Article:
I must confess I was not aware of this fact that manufacturing investment is countercyclical. This paper demonstrates also a nice automatic stabilizer from that sector. I wonder, though, whether the size of manufacturing matters in this regard, as a larger sector would not be able to take as easily advantage of lower capital costs.

The impact of U.S. employer-sponsored insurance in the 20th century

December 31, 2021

By Vegard Nygaard and Gajendran Raveendranathan

The introduction of employer-sponsored insurance (ESI) in the 1940s led to the largest decline in the uninsurance rate in U.S. history. To study the fiscal and welfare implications of this insurance expansion, we endogenize the selection of workers into jobs with and without ESI in a general equilibrium life-cycle model where consumers face idiosyncratic health shocks. Our model rationalizes non-targeted empirical patterns related to ESI coverage between 1940 and 2010 and in recent cross-sectional data. ESI leads to moderate welfare gains in the short run (0.5 percent of lifetime consumption for the average consumer) but zero gains or even moderate losses in the long run. The reason is that the health insurance benefit provided by ESI dominates in the short run but the tax increase required to offset ESI tax exemptions dominates in the long run. We substantiate these welfare estimates by showing that our model rationalizes both the level and rise in total ESI tax exemptions. Finally, we show that tax-financed universal health insurance — considered among policymakers in the 1930s — would have led to significantly higher welfare gains.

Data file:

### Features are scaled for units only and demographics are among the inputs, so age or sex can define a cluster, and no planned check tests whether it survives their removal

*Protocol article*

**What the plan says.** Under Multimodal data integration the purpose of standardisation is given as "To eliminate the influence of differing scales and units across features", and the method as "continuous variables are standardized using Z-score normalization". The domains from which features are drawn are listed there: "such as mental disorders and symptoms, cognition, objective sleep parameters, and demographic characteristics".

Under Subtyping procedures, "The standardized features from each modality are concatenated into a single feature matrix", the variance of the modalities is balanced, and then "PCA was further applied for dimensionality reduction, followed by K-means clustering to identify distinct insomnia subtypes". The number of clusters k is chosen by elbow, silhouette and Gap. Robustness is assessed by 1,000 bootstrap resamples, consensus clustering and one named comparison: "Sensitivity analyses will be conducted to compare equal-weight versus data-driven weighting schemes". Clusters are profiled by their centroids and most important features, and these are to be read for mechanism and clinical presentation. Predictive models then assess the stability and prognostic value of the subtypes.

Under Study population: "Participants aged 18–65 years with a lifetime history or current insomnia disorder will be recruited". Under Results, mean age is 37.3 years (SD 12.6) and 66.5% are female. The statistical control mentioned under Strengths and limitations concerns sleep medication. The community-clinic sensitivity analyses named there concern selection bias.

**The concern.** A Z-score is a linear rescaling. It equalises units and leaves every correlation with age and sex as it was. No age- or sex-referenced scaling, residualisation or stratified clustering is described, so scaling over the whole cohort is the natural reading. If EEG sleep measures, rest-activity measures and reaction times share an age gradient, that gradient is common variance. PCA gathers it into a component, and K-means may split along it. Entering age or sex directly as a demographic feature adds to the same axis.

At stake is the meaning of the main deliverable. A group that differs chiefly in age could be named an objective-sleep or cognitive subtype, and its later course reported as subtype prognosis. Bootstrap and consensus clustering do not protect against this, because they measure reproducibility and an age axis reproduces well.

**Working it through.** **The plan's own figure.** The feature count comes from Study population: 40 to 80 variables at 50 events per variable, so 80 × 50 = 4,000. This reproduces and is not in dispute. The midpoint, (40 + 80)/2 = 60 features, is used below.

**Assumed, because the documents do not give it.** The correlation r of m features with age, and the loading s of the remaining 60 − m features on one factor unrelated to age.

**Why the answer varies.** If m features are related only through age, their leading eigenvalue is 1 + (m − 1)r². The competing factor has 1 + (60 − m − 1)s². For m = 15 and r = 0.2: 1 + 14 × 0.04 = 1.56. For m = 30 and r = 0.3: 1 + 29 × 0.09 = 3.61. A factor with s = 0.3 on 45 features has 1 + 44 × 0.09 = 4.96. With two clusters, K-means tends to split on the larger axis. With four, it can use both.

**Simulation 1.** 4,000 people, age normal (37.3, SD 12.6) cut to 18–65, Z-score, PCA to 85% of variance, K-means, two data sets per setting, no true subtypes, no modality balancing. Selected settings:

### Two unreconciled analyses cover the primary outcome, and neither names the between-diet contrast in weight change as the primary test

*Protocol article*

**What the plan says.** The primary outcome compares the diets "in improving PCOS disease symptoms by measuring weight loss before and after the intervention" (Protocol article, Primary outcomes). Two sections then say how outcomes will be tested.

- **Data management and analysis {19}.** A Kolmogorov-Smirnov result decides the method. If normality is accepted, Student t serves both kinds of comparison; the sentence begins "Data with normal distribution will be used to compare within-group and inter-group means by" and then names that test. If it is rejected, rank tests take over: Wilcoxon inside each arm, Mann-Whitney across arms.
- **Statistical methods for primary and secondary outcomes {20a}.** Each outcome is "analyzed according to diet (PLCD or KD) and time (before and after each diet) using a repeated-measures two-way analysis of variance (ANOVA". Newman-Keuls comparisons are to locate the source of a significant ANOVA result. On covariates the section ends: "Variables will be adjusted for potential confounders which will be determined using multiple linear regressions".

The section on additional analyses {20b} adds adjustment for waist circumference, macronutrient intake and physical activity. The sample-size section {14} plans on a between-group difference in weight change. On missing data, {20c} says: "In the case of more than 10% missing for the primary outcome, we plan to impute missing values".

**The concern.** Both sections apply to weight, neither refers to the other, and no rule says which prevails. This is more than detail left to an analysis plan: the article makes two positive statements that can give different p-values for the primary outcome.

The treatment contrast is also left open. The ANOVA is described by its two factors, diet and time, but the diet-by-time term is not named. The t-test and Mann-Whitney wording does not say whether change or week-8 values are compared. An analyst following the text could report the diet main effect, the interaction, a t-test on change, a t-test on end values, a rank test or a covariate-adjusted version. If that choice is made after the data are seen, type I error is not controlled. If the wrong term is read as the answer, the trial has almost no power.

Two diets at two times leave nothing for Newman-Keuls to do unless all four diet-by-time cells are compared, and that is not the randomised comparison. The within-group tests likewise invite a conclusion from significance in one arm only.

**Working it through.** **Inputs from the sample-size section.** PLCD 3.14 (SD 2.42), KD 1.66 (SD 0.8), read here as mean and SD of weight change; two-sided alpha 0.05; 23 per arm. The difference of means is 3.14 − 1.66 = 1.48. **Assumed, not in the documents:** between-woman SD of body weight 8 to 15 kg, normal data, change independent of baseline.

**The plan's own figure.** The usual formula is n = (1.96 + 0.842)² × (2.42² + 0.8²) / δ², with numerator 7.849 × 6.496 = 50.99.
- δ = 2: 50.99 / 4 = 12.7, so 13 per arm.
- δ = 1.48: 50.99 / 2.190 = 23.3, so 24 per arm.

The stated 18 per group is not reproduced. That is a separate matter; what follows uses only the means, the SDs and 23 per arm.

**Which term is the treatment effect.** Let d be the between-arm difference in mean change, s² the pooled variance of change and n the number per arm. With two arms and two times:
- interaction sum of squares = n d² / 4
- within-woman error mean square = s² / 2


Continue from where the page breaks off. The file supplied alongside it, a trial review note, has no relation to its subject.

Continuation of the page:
The fact the the employment-based health insurance model in the United States is suboptimal is not deniable. The contribution of this paper is that first that it does not contribute much of anything in well-being, and second that it quantifies how much better a simple tax-based health-insurance model would improve things, without even getting into why health care is so expensive in the United States.